As shown in FIG. 1B, a preferred corner marker 16 is defined by an arcuate edge 26 and two straight edges 28a and 28b. The straight edges 28a and 28b are perpendicular to each other thereby forming a two hundred seventy degree angle 30. The corner markers 16 are placed by a radiation therapist (described in more detail later) such that the two hundred seventy degree angle 30 of each corner marker 16 will outline a ninety degree angle of a corner of a specified square or rectangular radiation therapy portal (as shown in FIGS. 3A and 3B). In addition, the straight edges 28a and 28b include printing 32a and 32b to help create a discernable target for a radiation therapist performing radiation therapy treatments.

As shown in FIG. 1C, a preferred line marker 18 is somewhat rectangular in shape and defined by short edges 34a and 34b and long edges 36a and 36b. The long edges 36a and 36b are multiple times the length of the short edges 34a and 34b. Each line marker 18 includes a printed line 38 extending between the short edges 34a and 34b and parallel to the long edges 36a and 36b. The line markers 18 are placed by a radiation therapist (described in more detail later) such that the printed lines 38 of each line marker 16 outline the edges of a specified square or rectangular radiation therapy portal (as shown in FIGS. 3A and 3B). The printed lines 38 help create a discernable target for a radiation therapist performing radiation therapy treatments.

As shown in FIG. 1D, a preferred isocenter marker 20 is circularly shaped with a circular cut-out center and is defined by a circular outer edge 40 and circular inner edge 42. Each isocenter marker 20 includes four printed lines 44a-44d extending radially from the circular inner edge 42 to the circular outer edge 40. The printed lines 44a-44d are further defined by the fact that if they were extended beyond the circular inner edge 42, they would intersect at a point which defines a common center of circles defined by the circular outer edge 40 and the circular inner edge 42 and would intersect in such a way that lines 44a and 44c would each be perpendicular to lines 44b and 44d. The isocenter markers 20 are placed by a radiation therapist (described in more detail later) such that the printed lines 44a-44d define an isocenter of a specific radiation therapy portal as the point where the lines 44a-44d would intersect thereby assisting a radiation therapist perform radiation therapy treatments (see FIGS. 3A and 3B).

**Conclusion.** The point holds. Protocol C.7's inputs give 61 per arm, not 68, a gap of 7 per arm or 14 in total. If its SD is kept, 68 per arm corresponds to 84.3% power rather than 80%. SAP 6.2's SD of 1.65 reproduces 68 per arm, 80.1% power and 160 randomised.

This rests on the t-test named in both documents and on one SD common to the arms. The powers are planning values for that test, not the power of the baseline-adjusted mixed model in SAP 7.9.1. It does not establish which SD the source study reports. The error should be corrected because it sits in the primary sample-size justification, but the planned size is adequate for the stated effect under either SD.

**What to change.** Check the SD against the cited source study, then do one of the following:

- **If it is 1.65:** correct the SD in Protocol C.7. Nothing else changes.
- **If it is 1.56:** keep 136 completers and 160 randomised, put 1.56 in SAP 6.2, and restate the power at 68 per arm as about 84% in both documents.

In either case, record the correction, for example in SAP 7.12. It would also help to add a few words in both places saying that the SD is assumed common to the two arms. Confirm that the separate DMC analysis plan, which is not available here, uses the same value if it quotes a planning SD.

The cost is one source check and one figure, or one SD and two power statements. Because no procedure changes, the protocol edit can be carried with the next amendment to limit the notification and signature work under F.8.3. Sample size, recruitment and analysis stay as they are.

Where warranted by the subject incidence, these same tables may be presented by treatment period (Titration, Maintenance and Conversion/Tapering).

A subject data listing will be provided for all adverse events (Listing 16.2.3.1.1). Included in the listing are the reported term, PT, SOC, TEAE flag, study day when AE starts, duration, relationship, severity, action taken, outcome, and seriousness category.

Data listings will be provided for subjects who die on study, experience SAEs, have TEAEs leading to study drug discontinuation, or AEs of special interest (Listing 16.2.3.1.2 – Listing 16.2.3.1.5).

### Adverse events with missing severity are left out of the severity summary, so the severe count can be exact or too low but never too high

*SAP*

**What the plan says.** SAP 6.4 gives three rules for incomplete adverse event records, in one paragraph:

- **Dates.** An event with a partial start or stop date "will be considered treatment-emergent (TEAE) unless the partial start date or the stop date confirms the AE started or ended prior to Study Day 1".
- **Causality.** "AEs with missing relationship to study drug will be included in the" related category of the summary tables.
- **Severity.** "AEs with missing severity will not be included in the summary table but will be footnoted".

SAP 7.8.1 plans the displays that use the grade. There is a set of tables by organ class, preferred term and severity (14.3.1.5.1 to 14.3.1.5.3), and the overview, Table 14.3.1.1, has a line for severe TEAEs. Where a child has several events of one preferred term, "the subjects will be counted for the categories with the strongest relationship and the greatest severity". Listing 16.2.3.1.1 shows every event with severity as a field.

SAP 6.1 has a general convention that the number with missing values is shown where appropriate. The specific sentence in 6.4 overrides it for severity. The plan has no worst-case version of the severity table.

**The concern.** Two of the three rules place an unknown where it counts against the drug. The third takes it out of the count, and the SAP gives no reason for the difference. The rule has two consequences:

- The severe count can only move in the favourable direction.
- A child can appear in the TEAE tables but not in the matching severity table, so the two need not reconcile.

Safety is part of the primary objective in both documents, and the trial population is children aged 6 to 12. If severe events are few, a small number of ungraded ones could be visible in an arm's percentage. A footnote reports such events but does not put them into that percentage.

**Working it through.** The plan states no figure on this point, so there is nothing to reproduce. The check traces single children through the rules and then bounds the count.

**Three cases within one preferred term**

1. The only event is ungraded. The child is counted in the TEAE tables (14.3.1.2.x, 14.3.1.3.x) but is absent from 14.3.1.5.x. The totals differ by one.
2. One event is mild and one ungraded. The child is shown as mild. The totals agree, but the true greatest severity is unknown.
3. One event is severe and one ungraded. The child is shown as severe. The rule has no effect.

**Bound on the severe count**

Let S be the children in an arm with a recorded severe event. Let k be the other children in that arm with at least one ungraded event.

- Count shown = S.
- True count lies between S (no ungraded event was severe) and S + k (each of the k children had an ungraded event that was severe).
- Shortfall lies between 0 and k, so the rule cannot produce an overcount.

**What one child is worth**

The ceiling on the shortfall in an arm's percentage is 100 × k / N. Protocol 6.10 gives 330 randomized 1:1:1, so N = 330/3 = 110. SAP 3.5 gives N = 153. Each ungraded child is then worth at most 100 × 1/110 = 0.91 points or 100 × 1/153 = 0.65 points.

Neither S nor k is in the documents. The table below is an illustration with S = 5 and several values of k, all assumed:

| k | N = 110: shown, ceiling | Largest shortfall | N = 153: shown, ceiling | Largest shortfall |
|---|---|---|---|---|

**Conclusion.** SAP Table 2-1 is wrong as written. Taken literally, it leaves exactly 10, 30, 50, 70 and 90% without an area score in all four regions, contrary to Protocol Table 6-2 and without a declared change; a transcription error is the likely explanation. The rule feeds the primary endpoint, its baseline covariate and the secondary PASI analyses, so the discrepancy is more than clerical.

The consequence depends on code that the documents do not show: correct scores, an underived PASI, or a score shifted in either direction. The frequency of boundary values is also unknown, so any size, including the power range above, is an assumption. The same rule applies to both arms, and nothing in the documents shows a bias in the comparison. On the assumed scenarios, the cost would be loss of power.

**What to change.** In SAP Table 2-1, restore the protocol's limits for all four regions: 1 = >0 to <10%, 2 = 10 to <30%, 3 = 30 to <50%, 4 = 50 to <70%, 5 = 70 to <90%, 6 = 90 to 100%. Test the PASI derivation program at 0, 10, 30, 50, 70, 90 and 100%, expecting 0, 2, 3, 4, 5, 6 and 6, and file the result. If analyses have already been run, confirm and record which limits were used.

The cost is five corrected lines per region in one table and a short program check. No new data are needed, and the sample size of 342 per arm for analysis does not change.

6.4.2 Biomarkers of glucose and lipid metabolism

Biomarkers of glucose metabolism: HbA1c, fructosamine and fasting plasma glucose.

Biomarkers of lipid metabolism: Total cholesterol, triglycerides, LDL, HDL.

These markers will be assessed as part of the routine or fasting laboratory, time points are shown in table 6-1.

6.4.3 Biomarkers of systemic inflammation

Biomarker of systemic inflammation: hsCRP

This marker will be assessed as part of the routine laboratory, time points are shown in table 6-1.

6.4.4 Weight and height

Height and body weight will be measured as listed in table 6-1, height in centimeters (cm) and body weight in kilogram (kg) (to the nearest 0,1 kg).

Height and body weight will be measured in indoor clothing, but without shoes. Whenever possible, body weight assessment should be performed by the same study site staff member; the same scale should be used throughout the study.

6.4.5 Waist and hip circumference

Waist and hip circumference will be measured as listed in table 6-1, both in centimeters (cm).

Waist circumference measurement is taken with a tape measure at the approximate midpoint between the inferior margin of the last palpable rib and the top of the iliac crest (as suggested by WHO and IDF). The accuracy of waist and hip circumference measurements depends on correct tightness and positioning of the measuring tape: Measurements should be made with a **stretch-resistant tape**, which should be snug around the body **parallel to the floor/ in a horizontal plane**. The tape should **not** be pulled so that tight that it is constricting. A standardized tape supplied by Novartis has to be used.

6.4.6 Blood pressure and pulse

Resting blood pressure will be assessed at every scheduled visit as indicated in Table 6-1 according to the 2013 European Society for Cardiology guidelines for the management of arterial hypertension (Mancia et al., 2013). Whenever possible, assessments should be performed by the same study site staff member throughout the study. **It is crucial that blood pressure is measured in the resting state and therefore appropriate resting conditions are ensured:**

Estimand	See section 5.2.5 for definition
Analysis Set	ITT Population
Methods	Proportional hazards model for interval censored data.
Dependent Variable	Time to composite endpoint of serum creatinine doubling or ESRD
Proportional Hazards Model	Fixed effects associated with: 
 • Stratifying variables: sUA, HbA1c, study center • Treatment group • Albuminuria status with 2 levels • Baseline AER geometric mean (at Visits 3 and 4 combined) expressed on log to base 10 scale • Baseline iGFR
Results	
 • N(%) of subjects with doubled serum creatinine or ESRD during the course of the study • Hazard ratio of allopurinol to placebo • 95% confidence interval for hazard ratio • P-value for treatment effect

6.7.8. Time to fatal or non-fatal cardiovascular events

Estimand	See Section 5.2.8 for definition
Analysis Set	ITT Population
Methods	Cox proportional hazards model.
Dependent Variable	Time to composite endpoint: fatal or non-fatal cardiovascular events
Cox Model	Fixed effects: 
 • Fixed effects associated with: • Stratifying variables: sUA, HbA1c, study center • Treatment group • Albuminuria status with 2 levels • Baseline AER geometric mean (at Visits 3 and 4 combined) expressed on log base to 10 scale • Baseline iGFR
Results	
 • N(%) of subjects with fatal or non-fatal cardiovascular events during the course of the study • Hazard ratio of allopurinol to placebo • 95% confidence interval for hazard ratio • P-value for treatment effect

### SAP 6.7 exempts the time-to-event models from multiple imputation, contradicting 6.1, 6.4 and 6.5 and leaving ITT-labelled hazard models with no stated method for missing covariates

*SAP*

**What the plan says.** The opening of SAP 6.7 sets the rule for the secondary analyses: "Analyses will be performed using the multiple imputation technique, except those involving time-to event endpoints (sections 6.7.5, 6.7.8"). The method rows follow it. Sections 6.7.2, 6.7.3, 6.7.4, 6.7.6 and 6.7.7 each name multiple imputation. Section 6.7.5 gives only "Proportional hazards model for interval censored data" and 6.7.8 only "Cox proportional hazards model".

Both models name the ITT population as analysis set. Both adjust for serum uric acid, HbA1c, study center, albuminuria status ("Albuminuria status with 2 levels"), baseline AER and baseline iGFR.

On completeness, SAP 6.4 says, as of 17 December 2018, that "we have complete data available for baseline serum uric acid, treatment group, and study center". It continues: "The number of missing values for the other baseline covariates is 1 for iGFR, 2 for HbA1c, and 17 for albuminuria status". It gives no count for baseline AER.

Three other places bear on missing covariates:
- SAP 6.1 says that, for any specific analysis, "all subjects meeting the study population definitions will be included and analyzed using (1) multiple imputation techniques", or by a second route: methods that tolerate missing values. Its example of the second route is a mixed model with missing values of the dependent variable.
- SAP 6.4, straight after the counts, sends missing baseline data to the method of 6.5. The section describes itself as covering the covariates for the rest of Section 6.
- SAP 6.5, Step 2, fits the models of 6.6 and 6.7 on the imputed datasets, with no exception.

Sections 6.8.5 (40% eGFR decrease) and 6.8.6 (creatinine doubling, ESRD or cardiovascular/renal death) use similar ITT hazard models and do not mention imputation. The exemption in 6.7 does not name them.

As shown in FIG. 1E, a preferred set-up point marker 22 is octagonally shaped and includes two printed lines 46a and 46b. The printed lines 46a and 46b are positioned such that they perpendicularly bisect each other. The set-up point markers 22 are placed by a radiation therapist (described in more detail later) such that the intersection of the printed lines 46a and 46b define a set-up point of a specific radiation therapy portal thereby assisting a radiation therapist perform radiation therapy treatments (see FIGS. 3A and 3B).

As shown in FIG. 1A, the backing liner 12 includes two die cuts 24a and 24b along its full length which define backing strips 14a and 14b. The die cuts 24a and 24b are designed in a way to facilitate the removal of backing strips 14a and 14b without disturbing the various markers 16, 18, 20, and 22 on the backing liner 12. FIG. 2 shows a perspective view of the present invention as a backing strip 14a is being removed. FIG. 3A shows a perspective view of the present invention after the removal of backing strip 14a.